Little Eyolf

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Lille Eyolf by A. Golovin 01.jpg

Little Eyolf (Lille Eyolf in the original Norwegian title) is an 1894 play by Norwegian playwright Henrik Ibsen. The play was first performed on January 12, 1895 in the Deutsches Theater in Berlin.[1]

Plot[edit]

Little Eyolf tells the story of the Allmer family. At the outset of the play, the father, Alfred, has just returned from a trip to the mountains. While there, he resolved to focus foremost on raising his son Eyolf, rather than continue work on his book, Human Responsibility. Eyolf, though described as having "beautiful, intelligent eyes,"[2] is paralyzed in one of his legs, and thus his life is a sheltered one. He craves more than anything else to live the life of a normal boy, but his father knows that this is not possible. As such, Alfred wants to turn Eyolf towards loftier, intellectual pursuits.

The Allmer household is soon visited by the Rat-Wife, a woman capable of enchanting rodents into following her into the sea, where they drown. She leaves when informed that her services are unnecessary, and Eyolf follows her, unnoticed by Alfred, his wife Rita, and Alfred's sister Asta. Once Eyolf is gone, Alfred details his plan for being a better father to Eyolf and allowing him to attain happiness. In the course of his description, they are visited by Borghejm, an engineer, who is interested in Asta. While Asta and Borghejm walk outside, Rita's possessiveness of Alfred is revealed, during which she even wishes that Eyolf had never been born, as he diverts Alfred's attention from herself. Rita and Alfred's conversation is interrupted by the return of Asta and Borghejm, and then followed by sounds of shouts down by the sea, which reveal that Eyolf has drowned after following the Rat-Wife into the sea.

Down by the sea, Alfred mourns and is comforted by Asta. Rita and Borghejm follow, and once again Borghejm removes Asta from the action allowing for confrontation between Rita and Alfred. In the course of their conversation, Rita talks more about needing Alfred wholly while Alfred reveals that he married Rita in order to be able to better Asta's life. They also each blame each other for Eyolf's injury (as a baby, he fell off a table while they were making love), with Alfred accusing Rita of "luring me in to you,"[3] distracting him from his duty to watch over Eyolf.

Borghejm and Asta return, and Borghejm is once again unsuccessful at convincing Asta to marry him. However, when asked by Alfred and Rita to stay with them and take Eyolf's place, somehow allowing them to ease their guilt and avoid the problems in their relationship, Asta decides to marry Borghejm and follow him north. With Alfred indicating a continued unwillingness to be the husband Rita desires, she shares her new plan to try to better the lives of the poorer children who live down by the sea. In this, Alfred sees something positive again in Rita, and Alfred decides to remain, so that together they can atone for their mistakes.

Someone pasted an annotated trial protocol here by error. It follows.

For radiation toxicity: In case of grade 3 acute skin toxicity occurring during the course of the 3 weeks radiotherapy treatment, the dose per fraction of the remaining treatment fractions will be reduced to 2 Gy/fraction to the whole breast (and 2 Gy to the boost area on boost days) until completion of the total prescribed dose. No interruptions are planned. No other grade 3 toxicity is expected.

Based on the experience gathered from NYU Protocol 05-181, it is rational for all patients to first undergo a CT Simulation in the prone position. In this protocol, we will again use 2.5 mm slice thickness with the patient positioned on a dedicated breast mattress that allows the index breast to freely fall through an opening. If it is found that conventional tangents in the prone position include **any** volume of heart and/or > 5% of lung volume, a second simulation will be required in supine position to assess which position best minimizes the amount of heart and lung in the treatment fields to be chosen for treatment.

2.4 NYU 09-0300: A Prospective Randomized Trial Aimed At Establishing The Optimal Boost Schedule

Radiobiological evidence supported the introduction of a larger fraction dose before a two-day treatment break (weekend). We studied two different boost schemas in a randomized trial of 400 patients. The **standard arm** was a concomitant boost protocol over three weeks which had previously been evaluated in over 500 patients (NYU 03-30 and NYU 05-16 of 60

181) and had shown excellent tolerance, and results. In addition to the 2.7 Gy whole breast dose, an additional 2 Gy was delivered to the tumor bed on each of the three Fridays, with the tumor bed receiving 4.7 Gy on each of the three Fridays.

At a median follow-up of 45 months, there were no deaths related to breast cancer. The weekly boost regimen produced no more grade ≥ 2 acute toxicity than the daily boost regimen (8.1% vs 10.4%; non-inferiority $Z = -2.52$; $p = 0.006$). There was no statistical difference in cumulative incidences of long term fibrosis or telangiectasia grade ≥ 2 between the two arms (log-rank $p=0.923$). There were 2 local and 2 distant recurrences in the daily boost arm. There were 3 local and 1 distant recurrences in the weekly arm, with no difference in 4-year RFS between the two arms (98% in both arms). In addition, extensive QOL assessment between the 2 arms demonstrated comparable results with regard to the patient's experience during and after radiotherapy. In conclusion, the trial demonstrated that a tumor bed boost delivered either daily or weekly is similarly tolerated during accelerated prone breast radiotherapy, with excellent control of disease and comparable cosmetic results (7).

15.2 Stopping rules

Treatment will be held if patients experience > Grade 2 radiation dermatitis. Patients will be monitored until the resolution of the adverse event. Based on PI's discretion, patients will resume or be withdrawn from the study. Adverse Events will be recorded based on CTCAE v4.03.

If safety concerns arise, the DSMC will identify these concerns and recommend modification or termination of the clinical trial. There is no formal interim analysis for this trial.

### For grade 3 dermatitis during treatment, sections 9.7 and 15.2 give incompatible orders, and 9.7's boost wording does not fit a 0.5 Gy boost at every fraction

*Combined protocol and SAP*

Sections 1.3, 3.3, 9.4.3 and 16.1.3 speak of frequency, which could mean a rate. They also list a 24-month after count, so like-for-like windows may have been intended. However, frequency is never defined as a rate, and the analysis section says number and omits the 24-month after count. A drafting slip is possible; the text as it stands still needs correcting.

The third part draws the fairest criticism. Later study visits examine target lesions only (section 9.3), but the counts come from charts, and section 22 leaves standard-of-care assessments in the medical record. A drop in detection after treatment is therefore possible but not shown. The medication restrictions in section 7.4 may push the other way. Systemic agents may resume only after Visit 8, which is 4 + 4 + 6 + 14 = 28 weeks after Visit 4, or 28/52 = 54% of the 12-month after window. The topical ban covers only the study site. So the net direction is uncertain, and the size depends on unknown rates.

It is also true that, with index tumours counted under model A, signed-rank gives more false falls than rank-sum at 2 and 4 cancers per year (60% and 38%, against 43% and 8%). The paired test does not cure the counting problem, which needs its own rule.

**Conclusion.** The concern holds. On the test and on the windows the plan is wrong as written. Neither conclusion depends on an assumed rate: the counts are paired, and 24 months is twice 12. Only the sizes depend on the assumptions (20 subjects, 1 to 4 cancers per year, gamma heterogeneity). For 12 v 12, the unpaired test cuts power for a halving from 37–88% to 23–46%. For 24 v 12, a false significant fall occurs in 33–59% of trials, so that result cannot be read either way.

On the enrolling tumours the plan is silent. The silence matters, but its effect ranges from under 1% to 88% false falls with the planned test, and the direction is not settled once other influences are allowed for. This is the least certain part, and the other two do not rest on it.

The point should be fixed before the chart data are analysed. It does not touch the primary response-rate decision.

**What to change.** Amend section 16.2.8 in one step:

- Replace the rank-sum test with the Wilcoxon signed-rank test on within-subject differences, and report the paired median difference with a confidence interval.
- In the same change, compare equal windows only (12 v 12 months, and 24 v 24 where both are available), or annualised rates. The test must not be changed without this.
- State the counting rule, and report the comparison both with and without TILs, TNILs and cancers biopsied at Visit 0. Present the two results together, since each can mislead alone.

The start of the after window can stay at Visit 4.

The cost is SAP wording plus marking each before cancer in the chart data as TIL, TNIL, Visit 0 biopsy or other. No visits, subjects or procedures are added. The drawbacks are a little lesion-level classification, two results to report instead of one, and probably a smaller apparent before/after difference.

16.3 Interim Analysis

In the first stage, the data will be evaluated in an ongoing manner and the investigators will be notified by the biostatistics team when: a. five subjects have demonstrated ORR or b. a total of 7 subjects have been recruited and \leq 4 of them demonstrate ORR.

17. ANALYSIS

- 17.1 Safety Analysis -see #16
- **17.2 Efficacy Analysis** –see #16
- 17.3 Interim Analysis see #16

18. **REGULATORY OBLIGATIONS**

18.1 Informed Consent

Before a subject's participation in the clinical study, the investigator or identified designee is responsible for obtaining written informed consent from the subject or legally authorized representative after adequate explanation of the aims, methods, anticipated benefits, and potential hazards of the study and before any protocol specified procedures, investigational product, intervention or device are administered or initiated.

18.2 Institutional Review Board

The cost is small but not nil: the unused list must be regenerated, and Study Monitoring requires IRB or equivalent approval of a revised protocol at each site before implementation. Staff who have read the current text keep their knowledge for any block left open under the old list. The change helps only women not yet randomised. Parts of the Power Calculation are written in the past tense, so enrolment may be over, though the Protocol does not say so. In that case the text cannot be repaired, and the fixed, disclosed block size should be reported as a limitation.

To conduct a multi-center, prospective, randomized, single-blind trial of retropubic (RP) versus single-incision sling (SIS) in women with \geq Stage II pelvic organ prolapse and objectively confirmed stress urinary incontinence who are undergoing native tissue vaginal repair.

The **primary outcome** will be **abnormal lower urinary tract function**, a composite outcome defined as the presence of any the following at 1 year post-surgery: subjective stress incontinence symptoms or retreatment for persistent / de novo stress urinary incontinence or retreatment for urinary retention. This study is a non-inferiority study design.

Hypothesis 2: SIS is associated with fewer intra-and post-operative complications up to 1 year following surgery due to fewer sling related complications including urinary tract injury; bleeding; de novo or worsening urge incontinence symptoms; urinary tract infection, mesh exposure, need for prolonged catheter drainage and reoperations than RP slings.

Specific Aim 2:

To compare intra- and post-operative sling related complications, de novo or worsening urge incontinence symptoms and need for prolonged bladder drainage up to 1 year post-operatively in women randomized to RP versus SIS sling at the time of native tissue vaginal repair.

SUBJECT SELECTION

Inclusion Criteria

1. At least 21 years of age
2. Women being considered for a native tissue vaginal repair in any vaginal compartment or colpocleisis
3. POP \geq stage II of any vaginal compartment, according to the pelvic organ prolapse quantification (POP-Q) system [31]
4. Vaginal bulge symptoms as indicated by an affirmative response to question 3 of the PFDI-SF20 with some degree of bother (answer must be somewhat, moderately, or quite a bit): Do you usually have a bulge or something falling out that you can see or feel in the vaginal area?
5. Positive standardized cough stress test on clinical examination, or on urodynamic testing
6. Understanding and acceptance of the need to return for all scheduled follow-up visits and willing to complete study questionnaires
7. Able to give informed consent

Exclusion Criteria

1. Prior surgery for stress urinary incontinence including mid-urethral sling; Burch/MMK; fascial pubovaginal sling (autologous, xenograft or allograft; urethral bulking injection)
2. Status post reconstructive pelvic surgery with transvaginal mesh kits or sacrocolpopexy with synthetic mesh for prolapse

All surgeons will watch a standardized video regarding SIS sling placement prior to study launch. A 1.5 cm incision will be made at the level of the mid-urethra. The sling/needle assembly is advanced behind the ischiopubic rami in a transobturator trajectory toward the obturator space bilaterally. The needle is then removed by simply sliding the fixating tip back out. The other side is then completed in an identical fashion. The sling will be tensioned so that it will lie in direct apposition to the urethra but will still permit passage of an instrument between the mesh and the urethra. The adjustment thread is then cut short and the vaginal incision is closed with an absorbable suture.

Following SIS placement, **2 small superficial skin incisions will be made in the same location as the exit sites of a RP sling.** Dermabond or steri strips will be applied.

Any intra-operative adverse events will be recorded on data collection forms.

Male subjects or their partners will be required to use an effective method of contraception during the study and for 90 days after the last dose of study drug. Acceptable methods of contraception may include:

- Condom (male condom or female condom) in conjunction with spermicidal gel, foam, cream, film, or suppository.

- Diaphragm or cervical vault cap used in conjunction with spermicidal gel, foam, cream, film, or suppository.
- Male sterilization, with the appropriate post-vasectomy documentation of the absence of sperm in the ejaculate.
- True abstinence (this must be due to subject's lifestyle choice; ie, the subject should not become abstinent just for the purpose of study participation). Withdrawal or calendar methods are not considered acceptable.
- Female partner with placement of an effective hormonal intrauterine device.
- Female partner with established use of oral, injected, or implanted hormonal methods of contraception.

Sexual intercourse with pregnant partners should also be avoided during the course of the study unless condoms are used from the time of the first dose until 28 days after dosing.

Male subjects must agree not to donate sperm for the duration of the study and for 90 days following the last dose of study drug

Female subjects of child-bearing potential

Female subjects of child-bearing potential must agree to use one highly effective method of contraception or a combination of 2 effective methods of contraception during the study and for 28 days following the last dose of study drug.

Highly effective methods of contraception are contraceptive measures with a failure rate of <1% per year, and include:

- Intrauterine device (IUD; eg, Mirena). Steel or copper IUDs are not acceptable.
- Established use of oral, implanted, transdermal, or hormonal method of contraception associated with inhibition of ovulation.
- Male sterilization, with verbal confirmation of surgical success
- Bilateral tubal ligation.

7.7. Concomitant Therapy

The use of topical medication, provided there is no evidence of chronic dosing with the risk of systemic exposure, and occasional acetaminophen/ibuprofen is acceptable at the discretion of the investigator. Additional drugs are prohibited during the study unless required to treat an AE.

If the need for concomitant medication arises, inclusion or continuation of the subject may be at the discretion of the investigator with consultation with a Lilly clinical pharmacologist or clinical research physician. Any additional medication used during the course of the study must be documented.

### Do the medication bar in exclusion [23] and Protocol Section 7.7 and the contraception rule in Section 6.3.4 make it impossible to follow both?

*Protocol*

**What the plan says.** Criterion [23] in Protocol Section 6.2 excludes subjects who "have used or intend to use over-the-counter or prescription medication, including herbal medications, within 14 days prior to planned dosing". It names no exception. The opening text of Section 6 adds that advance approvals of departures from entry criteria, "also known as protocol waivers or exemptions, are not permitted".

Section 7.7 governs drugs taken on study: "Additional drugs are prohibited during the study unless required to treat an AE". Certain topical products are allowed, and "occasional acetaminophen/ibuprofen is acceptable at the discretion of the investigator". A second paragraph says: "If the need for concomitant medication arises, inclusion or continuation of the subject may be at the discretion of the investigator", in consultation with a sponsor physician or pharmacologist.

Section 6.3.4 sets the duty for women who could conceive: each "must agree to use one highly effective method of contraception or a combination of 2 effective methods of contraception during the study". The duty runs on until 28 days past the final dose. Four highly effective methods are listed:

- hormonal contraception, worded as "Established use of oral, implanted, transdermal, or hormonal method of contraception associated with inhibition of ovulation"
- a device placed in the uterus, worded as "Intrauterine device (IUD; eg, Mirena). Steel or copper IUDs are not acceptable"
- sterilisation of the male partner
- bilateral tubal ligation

Characters[edit]

  • Alfred Allmers
  • Rita Allmers, his wife
  • Eyolf, their son, nine years old
  • Asta Allmers, Alfred's younger half-sister
  • Borghejm, a road builder
  • The Rat-Wife (said to be based on Kristine Cathrine Ploug)

Adaptations[edit]

A production of Little Eyolf was featured in the BBC television anthology series Play of the Month in July 1982. It stars Anthony Hopkins as Alfred and Diana Rigg as Rita.[4]

Samuel Adamson's Mrs Affleck, which translates the action to the 1950s Kentish Coast, premiered at the National Theatre in January 2009 to mixed reviews.[5][6][7][8][9] Cast credits are Claire Skinner as Rita Affleck, Angus Wright as Alfred Affleck, and Naomi Frederick as Audrey Affleck.[10]

The 1989 film Jazeere, directed by Indian director Govind Nihlani, is a modernized take on the story. This Hindi version starred stalwarts like Ratna Pathak, Rajit Kapoor, Mita Vashisht, and Irrfan Khan. Vanraj Bhatia scored the background music for the film.

The 2009 film The Frost, directed by Spanish director Ferran Audí, is a modernized take on the story.

See also[edit]

Notes[edit]

  1. ^ Ibsen, Ibsen: The Complete Major Prose Plays, 1138.
  2. ^ Ibsen, Ibsen: The Complete Major Prose Plays, 870.
  3. ^ Ibsen, Ibsen: The Complete Major Prose Plays, 909.
  4. ^ ""Play of the Month" Little Eyolf (1982)". Retrieved 2007-11-22. 
  5. ^ Benedict Nightingale (2009-01-29). "Mrs Affleck at Cottesloe". The Times. Retrieved 2009-02-10. is [Claire Skinner's] riveting portrait of a trapped woman enough to justify Marianne Elliott’s strong, tense production? 
  6. ^ Michael Billington (2009-01-28). "Mrs Affleck". The Guardian. Retrieved 2009-02-10. 
  7. ^ Susannah Clapp (2009-02-01). "Forgive and forget". The Observer. Retrieved 2009-02-10. Ibsen's 1894 play isn't often performed and it's not hard to see why. 
  8. ^ Charles Spencer (2009-01-29). "Drowning in gloom: Mrs Affleck at the National Theatre, review". The Daily Telegraph. Retrieved 2009-02-10. if you are feeling even marginally low in spirits, this is a play to avoid like the plague. 
  9. ^ Michael Coveney (2009-01-29). "Mrs Affleck, Cottesloe, National Theatre, London". The Independent. Retrieved 2009-02-10. Laden with fine writing, a keen dramatic intelligence and good acting, the show still never catches fire. 
  10. ^ ""Mrs.Affleck National Theatre" (2009)". 

References[edit]

External links[edit]